“Answers before questions,” Henri Nouwen wrote, “do damage to the soul.”
Think about that for a moment, especially as it relates to your religious upbringing. How many times were you given the dignity of being asked a question about God (or anything, for that matter) as a child? How many times were you given answers before you even thought to ask? I’m not saying answers are bad for us. But answers typically don’t help before the right question is allowed to form within us.
In John’s gospel, near the end of the very first chapter, we find John the Baptist teaching two of his own disciples, when Jesus walked by. In a moment of startling humility, John told his disciples that the “Lamb of God” was passing by, implying (I suppose) that they should leave his side and follow Jesus instead, which is exactly what they did.
I’m not sure exactly how this next part happened, but when Jesus saw that these two men were following him, he turned to them. Were they just sort of awkwardly lurking behind him a few steps? Were they nudging each other, insisting the other one say something – anything? Regardless, the very first thing Jesus does is ask they a question, and it’s a delicious one.
“When Jesus turned and saw them following him, he asked, “What are you looking for?” (John 1:38).
If you are the kind of person who likes these kinds of statistics, Jesus apparently asked 307 different questions in the gospels. He was asked 183 questions, and he only directly answered three of them.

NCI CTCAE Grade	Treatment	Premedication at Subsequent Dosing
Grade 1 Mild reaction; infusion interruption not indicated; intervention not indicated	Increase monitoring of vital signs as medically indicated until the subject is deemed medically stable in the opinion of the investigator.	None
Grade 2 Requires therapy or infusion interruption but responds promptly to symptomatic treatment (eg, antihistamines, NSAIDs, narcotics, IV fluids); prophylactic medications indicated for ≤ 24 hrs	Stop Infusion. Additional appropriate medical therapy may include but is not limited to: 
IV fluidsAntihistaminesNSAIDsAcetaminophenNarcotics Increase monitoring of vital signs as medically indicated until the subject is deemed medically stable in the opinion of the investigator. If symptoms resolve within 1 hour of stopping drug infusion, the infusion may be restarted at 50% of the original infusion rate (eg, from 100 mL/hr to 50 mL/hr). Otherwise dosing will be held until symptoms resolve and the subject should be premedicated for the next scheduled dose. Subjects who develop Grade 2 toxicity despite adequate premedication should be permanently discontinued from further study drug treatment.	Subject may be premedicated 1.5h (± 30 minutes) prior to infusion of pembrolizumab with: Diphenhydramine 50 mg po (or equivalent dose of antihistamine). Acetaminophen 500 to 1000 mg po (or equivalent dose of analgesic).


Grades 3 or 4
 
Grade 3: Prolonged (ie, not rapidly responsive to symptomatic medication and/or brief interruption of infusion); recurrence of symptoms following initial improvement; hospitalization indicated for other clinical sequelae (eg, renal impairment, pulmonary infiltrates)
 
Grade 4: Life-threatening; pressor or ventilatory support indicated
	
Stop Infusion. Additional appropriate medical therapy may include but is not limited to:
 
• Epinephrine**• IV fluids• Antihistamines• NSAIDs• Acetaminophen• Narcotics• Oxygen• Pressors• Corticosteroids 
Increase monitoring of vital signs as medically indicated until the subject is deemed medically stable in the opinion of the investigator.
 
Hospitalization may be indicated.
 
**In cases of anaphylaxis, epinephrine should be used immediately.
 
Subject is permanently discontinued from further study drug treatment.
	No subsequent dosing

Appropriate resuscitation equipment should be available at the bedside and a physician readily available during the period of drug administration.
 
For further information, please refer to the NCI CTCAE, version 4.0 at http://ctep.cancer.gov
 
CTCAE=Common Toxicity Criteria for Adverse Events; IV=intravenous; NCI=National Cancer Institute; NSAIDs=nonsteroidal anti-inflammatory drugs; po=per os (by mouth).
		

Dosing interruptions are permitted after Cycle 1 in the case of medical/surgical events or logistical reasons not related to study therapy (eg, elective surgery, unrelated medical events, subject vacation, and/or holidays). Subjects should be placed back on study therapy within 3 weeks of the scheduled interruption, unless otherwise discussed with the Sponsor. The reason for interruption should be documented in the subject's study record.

That is very badass.
But it’s also illuminating as it relates to his teaching style. He was a master teacher, and he seemed to excel by asking questions, telling ridiculous stories (parables) that left his closest friends scratching their heads in bewilderment, while the religious establishment seemed to walk away seething.
So, we can assume if you sidled up to Jesus today, he’d ask you a question, maybe even that same delicious one:
What are you looking for?
Don’t answer too quickly. Let it marinate until it sinks down to the soul level. What do you really want? Not what should you want, but what do you really want? This question could lead you on a perilous journey. But aren’t you tired of answers without appropriate questions? Perhaps your whole life feels like one big answer without the dignity of the right question.
There are some religious folks that will think this is dangerous, and they’re right; it is. You might actually leave small answers in favor of bigger questions (and bigger answers). If religion could be personified (ha!), my experience is that most of religion unconsciously treats belief like a house of cards, and it’s (unconsciously) afraid that if you pull the wrong card out at the wrong time, the whole house will fall down. They may be right.
My contention is that God isn’t a house of cards, but I guess that’s another blog post.
Ask questions. Allow God to ask you questions. Let them lead you on a journey of discovery. But don’t try to answer them too soon. Let them be questions for long enough so that when you do find answers, they are big enough to hold you, and your precious story.
If I’ve learned nothing else, I’ve learned this: a question is a powerful thing, a mighty use of words. Questions elicit answers in their likeness. Answers mirror the questions they rise, or fall, to meet. So while a simple question can be precisely what’s needed to drive to the heart of the matter, it’s hard to meet a simplistic question with anything but a simplistic answer. It’s hard to transcend a combative question. But it’s hard to resist a generous question. We all have it in us to formulate questions that invite honesty, dignity, and revelation. There is something redemptive and life-giving about asking better questions.
In it together, friends.
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Please consider using the journal I just wrote and released – These Good Words: 30 Days of Scripture and Reflection, available as an immediate download here.
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